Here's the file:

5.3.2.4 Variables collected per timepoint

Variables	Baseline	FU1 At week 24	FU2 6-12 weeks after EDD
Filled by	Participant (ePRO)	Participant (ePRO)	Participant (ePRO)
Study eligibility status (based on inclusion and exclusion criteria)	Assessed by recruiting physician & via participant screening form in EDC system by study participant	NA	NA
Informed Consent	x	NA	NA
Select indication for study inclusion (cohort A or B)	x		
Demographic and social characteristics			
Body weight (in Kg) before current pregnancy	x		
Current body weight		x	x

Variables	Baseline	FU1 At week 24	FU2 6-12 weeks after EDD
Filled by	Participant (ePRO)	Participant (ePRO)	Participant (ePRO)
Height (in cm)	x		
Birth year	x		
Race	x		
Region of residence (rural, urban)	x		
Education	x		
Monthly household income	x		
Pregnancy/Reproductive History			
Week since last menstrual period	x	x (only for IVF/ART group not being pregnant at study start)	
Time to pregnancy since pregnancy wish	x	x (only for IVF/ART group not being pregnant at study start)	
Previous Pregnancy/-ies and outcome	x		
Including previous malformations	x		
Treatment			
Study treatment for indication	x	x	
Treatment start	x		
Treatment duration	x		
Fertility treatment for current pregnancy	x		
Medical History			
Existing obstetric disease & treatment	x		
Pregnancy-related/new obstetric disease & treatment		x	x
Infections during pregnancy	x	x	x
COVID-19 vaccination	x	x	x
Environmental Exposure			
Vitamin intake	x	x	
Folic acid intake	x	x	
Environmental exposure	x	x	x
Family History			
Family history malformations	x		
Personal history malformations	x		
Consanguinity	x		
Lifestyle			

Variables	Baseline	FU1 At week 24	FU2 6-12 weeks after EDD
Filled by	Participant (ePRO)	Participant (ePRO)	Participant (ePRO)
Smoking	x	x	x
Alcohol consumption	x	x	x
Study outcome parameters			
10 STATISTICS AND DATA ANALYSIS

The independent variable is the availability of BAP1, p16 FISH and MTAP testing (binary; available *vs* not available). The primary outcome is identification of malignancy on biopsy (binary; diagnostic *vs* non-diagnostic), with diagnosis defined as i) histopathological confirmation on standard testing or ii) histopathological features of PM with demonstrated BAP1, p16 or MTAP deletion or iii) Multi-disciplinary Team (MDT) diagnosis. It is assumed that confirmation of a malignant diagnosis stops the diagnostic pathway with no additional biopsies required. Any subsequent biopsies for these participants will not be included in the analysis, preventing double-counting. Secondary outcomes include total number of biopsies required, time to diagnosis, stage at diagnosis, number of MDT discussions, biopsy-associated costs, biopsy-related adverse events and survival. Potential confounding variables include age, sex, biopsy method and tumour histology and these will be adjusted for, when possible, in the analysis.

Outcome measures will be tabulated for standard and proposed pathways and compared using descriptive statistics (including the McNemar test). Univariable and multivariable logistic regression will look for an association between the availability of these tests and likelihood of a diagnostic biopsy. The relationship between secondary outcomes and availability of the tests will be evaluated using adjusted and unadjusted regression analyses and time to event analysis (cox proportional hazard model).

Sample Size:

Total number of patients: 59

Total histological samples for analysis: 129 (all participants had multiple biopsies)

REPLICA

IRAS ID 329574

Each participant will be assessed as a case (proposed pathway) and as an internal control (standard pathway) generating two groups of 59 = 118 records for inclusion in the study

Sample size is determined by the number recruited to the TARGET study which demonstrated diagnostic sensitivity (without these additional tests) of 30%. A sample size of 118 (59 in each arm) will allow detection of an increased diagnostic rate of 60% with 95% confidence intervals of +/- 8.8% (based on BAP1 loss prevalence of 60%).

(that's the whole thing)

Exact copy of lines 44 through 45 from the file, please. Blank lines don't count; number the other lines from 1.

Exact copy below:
Smoking	x	x	x
Alcohol consumption	x	x	x